In addition to granting Defendants’ motion for summary judgment, Judge Oetken also denied LBBW’s motion to supplement the summary judgment record as untimely; LBBW’s motion to strike certain of Defendants’ arguments; and LBBW’s motion for adverse inference sanctions. Opinion.

SDNY Grants Defendant GreenPoint Mortgage Summary Judgment

 

On March 29, 2017, Judge Andrew L. Carter, Jr., of the United States District Court for the Southern District of New York granted Defendant GreenPoint Mortgage Funding, Inc.’s (“GreenPoint“) motion for summary judgment, dismissing all causes of action against it as time-barred and terminating the case in Lehman XS Trust et al. v. GreenPoint Mortgage Funding, Inc.

Plaintiff Trustee U.S. Bank National Association, on behalf of the Lehman XS Trust, Series 2006-GP2 (“GP2“), Lehman XS Trust, Series 2006-GP3 (“GP3“), and Lehman XS Trust, Series 2006-GP4 (“GP4“) (collectively, the “Trusts“), and Freddie Mac Conservator Federal Housing Finance Agency (collectively, “Plaintiffs“) brought consolidated claims against GreenPoint regarding GP2, GP3, and GP4. Plaintiffs alleged breach of contract and indemnification claims for specific performance and damages arising out of GreenPoint’s alleged breach of certain representations and warranties.

Citing N.Y. C.P.L.R. § 214(3), the Court first found that Plaintiffs’ breach of contract claims under the mortgage loan purchase agreements (“MLPA“) for all three Trusts were time-barred under New York state’s six-year statute of limitations for breach of contract actions. The Trusts’ respective MLPAs required GreenPoint to cure or repurchase the defective loans in the event that any of the mortgage loans breached these representations and warranties. The closing dates for the Trusts were as follows: GP2 on May 15, 2006; GP3 on June 15, 2006; and GP4 on July 17, 2006. FHFA filed summons with notice for GP2 on May 30, 2012; for GP3 on June 29, 2012; and for GP4 on July 30, 2012.

Judge Carter then rejected Plaintiffs’ indemnification claims arising out of GreenPoint’s alleged breaches of representations and warranties. Plaintiffs sought indemnification for its losses, costs, fees, and expenses arising out of and related to the breaches of GreenPoint’s representations and warranties. Since Plaintiffs did not face liability to a third party as a result of the alleged breaches, the Court held that Plaintiffs’ indemnification cause of action was “more appropriately characterized as one to recover losses incurred by breach of contract” and therefore also barred by the statute of limitations.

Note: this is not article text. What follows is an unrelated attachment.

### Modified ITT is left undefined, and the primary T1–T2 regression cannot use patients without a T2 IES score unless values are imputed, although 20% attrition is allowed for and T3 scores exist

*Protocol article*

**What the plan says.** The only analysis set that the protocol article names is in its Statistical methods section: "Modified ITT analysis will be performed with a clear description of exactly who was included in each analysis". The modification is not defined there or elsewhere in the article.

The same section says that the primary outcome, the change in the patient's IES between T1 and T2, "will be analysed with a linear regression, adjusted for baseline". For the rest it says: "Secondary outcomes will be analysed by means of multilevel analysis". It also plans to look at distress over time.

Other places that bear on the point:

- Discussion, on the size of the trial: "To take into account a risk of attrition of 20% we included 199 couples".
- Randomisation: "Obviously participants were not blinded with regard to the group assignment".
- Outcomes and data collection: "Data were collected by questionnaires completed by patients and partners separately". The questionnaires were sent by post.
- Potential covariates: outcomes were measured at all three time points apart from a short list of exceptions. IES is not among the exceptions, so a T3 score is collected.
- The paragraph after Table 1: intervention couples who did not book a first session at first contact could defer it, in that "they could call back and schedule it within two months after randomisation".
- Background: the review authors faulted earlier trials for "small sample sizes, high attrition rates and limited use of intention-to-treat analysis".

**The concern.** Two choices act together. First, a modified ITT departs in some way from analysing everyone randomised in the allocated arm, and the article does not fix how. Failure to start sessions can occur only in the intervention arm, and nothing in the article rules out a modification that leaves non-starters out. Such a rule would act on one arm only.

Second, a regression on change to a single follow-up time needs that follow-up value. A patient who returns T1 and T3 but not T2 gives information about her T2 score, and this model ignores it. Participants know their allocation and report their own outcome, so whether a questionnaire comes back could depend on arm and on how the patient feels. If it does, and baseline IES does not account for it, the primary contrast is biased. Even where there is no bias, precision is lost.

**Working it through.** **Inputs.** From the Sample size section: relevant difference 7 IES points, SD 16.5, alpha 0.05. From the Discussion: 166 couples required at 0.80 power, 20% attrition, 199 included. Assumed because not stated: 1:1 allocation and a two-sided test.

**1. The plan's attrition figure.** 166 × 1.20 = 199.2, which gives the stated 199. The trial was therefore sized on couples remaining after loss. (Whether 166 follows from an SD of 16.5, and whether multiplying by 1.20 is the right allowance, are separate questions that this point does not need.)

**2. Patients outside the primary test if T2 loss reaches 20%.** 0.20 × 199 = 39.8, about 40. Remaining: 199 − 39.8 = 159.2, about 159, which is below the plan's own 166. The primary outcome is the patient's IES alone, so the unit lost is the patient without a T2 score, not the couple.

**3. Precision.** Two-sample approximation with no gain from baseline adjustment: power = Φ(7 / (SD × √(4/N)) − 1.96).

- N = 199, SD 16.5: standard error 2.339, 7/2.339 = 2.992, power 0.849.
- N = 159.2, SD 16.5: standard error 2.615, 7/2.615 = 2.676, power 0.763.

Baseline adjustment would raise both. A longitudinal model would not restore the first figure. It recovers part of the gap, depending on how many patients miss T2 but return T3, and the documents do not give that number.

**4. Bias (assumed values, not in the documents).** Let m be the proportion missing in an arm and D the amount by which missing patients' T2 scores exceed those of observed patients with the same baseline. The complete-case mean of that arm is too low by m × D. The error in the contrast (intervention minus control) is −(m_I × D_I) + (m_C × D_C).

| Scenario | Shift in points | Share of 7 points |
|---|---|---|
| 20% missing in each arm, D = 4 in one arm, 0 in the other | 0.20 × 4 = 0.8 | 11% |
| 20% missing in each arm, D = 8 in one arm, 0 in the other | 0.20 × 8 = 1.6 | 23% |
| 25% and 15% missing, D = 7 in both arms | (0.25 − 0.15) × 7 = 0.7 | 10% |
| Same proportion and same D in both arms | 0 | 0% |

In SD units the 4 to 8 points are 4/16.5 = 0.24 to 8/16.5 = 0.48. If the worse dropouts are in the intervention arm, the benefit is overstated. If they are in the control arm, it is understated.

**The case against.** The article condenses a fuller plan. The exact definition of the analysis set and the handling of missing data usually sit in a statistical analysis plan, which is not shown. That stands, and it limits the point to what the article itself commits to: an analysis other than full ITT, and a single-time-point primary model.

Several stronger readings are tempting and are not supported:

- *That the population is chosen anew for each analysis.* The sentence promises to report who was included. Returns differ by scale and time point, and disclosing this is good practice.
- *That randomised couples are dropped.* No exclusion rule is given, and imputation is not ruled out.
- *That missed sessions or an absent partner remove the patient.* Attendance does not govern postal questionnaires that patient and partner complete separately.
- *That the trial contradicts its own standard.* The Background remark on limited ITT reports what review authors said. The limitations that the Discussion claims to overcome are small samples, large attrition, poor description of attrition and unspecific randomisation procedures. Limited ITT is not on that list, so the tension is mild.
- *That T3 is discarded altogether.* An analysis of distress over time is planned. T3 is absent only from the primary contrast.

Finally, the Court dismissed as time-barred Plaintiffs’ newly alleged causes of action for breach of GreenPoint’s representations and warranties made in the Trusts’ Indemnification Agreements, which provide for indemnity to the Trusts and other entities for claims arising out of breaches of the representations and warranties made in the information provided by or on behalf of GreenPoint for inclusion in the Prospectus Supplements. Opinion.

Majority of Claims Against RBS Dismissed in MBS Suit

 

On November 14, 2016, plaintiff Federal Home Loan Bank of Boston (“FHLBB“) and defendants RBS Securities Inc., RBS Acceptance, Inc., RBS Financial Products, Inc., and RBS Holdings, USA (Inc.) (together, “RBS“) filed a joint stipulation seeking the dismissal of certain securities fraud claims alleged by FHLBB in connection with the marketing and sale of 10 RMBS certificates. The stipulation of dismissal does not affect FHLBB’s claims against RBS arising from the sale of two other RMBS certificates, or FHLBB’s claims against any other defendant. FHLBB brought this litigation against RBS and dozens of other defendants in 2011, alleging violations of Massachusetts securities laws and claiming the defendants made untrue statements and omitted material facts about the quality of the loan pools underlying the securities. Further details of the dismissal are not publicly available. Stipulation.

RBS Settles RMBS Suit for $1.1 Billion

On September 27, 2016, the Royal Bank of Scotland (“RBS”) announced a $1.1 billion settlement with the National Credit Union Administration (“NCUA”) in connection with two federal securities litigations concerning RBS’s underwriting and sale of RMBS. The NCUA, as liquidating agent for Western Corporate Federal Credit Union and U.S. Central Federal Credit Union, brought these actions against RBS and other defendants, claiming that the defendants had misled the credit unions about the risks of RMBS and made various misrepresentations in the offering documents.  Further details of the settlement are not publicly available.

U.S. Bank and WMC Settle Four RMBS Lawsuits

On September 22, 2016, RMBS Trustee U.S. Bank National Association (“U.S. Bank”) and loan originator WMC Mortgage LLC (“WMC”) filed a stipulation of dismissal in four RMBS lawsuits in light of a settlement reached between the parties. The details of the settlement are not publicly available.  The settlement resolves three lawsuits initiated by U.S. Bank, alleging that WMC misrepresented the quality of loans it sold in 2006 and 2007 RMBS offerings, as well as a lawsuit brought by WMC against U.S. Bank, seeking a declaratory judgment regarding WMC’s performance under the governing agreements of an RMBS deal.  Two of U.S. Bank’s lawsuits include claims against loan originator Equifirst Corporation, but these claims are not part of the settlement. Stipulation of Dismissal.

Lehman Estate Settles Claims By RMBS Insurer and Trustee

 

On September 20, 2016, Judge Shelley Chapman of the U.S. Bankruptcy Court for the Southern District of New York approved the $37 million settlement of $1.3 billion in claims asserted against the estates of two defunct Lehman Brothers’ entities by Syncora Guarantee Inc. in its capacity as the insurer for certain certificates issued from the GMFT 2006-1 RMBS trust. After being sued by the GMFT 2006-1 Trustee for payment under the insurance policy, Syncora filed its own claim for indemnification against Lehman as sponsor of the securitization. In addition to settling Syncora’s claim, the agreement also releases Lehman from all potential claims brought by the GMFT 2006-1 Trustee, U.S. Bank NA, in exchange for Lehman’s cooperation in a separate lawsuit arising from GreenPoint Mortgage Funding Inc.’s alleged failure to repurchase defective loans. Settlement Order. Settlement Agreement Submitted For Approval.